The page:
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Most of the time, the troops just busy themselves with field exercises in the local farms and orchards. But every so often, things heat up. This summer, China pressured the board of the Asian Development Bank to block a $2.9 billion loan to India, arguing that part of the money would go to a flood-control project in Arunachal Pradesh. The governor of the state, a retired army general named J.J. Singh, then announced that India would deploy 50,000 more troops up there, though he tells TIME the additional troops were planned well before any hint of tension and they haven't arrived yet. ("That's a future plan," Singh says.) With or without extra soldiers, India is watching the border. Singh says the Chinese army recently staged a massive training exercise in Tibet, with 50,000 personnel.
The military details obscure a more significant, if less glamorous, theater of conflict: infrastructure. It's telling that India has demanded that China cease work on the $2 billion Kohala power plant in Pakistani Kashmir. (The 62-year dispute with Pakistan over Kashmir is as sensitive for India as Tibet is for China.) The plant is part of a systematic effort by China to assert its presence on the rim of the subcontinent, where India has long been the acknowledged superpower. In both Pakistan and Sri Lanka, the Chinese are funding new ports. The Chinese Foreign Minister visited Nepal last December to launch construction of a new highway connecting central Nepal to China, and soon after, China announced plans to extend a controversial railway to Tibet as far as the border with Nepal. India is countering: after Beijing agreed to develop a massive copper field in Afghanistan, New Delhi pledged more than $1 billion in development aid to Kabul.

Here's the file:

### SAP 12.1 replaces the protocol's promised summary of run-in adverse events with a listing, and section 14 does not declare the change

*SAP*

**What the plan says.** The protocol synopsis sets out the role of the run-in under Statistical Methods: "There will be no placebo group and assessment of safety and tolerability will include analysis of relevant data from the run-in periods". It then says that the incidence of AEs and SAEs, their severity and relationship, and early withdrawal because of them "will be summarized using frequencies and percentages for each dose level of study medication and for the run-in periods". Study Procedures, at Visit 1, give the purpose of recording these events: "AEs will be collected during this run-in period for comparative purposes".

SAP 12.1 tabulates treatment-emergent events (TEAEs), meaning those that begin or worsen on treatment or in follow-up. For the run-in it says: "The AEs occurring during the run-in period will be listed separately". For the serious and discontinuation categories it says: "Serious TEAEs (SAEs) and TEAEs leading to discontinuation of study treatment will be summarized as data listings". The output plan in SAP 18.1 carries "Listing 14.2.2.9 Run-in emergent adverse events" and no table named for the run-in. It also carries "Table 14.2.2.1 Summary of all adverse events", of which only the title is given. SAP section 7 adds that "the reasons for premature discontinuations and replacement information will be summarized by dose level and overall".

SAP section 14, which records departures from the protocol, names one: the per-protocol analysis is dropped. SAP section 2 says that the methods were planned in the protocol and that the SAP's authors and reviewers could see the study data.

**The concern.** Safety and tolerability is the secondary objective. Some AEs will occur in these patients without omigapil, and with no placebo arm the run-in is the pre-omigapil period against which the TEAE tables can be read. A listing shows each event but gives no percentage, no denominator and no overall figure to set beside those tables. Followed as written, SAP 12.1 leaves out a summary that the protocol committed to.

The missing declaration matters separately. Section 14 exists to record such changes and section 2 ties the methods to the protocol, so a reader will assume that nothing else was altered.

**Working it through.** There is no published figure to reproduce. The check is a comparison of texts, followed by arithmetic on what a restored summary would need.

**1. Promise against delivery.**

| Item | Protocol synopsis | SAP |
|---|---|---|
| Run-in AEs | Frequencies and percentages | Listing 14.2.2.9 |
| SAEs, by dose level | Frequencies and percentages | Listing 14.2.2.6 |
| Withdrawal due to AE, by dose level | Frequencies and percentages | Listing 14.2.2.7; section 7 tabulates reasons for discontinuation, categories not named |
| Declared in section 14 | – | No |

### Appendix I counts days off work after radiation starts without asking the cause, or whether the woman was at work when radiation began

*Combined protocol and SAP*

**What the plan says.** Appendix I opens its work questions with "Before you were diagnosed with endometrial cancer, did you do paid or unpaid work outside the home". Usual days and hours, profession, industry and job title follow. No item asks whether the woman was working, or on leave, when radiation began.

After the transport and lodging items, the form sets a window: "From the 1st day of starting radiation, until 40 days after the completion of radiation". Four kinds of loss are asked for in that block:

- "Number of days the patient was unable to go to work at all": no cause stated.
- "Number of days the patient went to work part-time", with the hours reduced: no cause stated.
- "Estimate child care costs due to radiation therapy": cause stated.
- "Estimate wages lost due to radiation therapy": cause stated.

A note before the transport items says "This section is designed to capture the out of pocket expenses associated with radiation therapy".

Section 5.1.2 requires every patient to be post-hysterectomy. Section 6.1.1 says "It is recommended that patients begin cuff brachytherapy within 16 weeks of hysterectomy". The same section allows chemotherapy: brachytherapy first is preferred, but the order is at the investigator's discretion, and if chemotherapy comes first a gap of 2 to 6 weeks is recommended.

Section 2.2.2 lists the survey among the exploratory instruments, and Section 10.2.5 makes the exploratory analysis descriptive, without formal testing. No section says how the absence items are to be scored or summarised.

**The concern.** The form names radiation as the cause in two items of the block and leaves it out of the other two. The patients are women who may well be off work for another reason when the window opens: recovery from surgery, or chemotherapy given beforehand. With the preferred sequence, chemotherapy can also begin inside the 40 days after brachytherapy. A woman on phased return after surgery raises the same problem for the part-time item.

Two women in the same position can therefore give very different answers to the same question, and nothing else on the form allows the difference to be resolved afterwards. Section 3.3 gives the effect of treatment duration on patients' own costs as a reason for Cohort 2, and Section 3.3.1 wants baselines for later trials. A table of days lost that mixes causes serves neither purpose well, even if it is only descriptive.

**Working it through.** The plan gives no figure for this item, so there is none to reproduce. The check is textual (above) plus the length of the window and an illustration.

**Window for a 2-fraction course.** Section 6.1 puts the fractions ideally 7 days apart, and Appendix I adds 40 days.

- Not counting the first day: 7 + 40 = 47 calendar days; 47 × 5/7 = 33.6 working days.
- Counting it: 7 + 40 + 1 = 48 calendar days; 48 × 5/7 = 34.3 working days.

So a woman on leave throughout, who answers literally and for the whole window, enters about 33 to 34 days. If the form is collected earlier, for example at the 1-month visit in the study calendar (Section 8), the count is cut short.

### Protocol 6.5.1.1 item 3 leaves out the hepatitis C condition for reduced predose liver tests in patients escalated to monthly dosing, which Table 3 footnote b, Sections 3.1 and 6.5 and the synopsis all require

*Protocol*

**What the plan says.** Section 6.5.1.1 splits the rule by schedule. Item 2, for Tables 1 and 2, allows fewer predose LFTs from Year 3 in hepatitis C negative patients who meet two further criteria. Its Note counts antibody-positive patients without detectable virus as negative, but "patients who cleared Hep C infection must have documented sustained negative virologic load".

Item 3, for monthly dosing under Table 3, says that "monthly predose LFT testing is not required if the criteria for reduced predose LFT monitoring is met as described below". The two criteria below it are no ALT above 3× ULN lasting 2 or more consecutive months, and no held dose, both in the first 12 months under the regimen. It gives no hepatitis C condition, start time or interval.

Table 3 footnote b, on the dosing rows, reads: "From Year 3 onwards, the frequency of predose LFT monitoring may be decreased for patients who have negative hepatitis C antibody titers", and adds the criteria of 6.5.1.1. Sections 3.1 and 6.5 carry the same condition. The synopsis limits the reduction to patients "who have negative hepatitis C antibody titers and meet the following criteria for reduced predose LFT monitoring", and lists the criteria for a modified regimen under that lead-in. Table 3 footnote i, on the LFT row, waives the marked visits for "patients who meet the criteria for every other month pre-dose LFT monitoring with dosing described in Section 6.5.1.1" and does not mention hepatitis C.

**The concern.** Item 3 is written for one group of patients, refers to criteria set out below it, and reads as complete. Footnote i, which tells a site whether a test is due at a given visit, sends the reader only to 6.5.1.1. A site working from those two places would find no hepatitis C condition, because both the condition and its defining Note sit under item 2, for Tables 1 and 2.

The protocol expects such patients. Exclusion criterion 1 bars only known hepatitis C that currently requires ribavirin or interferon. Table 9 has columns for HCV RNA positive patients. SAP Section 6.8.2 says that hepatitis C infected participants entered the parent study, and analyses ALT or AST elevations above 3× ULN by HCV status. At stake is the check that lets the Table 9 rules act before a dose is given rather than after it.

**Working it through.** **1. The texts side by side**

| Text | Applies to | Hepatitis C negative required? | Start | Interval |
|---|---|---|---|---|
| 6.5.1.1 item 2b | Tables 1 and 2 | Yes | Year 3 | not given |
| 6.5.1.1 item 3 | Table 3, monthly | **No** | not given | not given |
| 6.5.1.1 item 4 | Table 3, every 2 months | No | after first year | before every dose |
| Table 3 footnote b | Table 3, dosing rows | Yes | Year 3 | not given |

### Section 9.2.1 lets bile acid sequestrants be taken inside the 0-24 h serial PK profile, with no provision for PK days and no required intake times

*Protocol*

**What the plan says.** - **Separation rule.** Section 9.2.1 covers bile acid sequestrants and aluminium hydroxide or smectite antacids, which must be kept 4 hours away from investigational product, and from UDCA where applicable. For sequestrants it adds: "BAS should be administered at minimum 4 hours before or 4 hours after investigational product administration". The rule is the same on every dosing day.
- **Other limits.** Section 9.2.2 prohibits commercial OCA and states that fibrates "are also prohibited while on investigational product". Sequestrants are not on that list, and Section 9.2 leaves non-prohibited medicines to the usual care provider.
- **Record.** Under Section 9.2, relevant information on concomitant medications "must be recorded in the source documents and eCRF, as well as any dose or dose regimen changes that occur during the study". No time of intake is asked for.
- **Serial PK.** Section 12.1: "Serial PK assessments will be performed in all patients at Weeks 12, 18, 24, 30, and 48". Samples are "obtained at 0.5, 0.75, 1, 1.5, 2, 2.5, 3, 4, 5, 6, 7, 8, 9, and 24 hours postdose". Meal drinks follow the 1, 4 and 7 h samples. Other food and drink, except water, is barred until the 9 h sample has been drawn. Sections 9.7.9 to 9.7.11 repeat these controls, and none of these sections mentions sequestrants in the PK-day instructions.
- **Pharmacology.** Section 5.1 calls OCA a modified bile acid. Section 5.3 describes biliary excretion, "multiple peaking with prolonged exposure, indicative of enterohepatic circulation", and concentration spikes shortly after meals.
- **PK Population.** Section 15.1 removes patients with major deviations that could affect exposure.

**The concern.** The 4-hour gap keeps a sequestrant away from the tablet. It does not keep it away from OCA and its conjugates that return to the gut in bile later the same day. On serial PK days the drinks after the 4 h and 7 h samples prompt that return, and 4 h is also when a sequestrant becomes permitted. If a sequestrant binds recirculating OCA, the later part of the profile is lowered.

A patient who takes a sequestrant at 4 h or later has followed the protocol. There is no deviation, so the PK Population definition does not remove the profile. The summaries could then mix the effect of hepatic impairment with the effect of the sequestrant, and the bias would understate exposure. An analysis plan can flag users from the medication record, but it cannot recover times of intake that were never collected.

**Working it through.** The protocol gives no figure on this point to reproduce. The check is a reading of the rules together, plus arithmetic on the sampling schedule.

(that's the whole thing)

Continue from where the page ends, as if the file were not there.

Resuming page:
China's economy is more than twice the size of India's, and Indian officials are sensitive about the gap. When the two armies hold twice-yearly meetings on the border in Arunachal, the Indian officers arrive in powerful four-wheel-drive vehicles, which are required for climbing the rough mountain roads on the Indian side of the border. Their Chinese counterparts cruise up the smooth highways on the other side in luxury sedans a detail that Indian-army officers privately admit pains them. In 1962 it was China's superior roads and bridges that allowed its army to move into India so quickly, and the embarrassment continues to gnaw. Raji Nainwal, a student in 1962 and now a consultant on a hydro project in Uttarakhand another border state worries, "Our dams are in the Himalayas. If China [is] able to intrude and blast one of [them], then what would happen?"
Of course, the geopolitical game has changed since 1962. China is now intimately connected to the U.S. economy and the holder of $797 billion in Treasury securities. President Barack Obama has tried to set a conciliatory tone with the leaders in Beijing, agreeing not to meet the Dalai Lama, whom they detest, before an expected visit to China next month. At the same time, the U.S. is forging much closer military ties to India. Thanks to a monitoring agreement reached this year, U.S. defense contractors can sell technology freely to India. "India is probably the most important country internationally for us," says Garrett Mikita, president of defense and space at Honeywell Aerospace, who went to New Delhi recently to court Indian officials. The company is one of two firms bidding to replace the engines in India's 300 Jaguar fighter jets, a contract worth as much as $5 billion. The engines are aging and would need to be replaced anyway, but Mikita says the recent tension with China has sped up the lengthy procurement process. "The timing of this has gotten more aggressive," he says.
Both sides will probably try to cool things down at the coming summit of Southeast Asian nations in Bangkok. Manmohan Singh and Chinese Premier Wen Jiabao are expected to meet on the margins of the meeting, although one conversation is unlikely to sort out their complicated history. Both countries are still absorbed in a game played in miniature: recently, for example, a Kashmiri student was given a Chinese visa that was stapled rather than pasted into his passport, an implicit questioning of Kashmir's status as a state of India. Indian authorities, Guruswamy says, then quietly suggested they might do the same for Tibetans. Sure, this is small stuff. But it could get bigger. And high in the Himalayas, soldiers continue their patrols.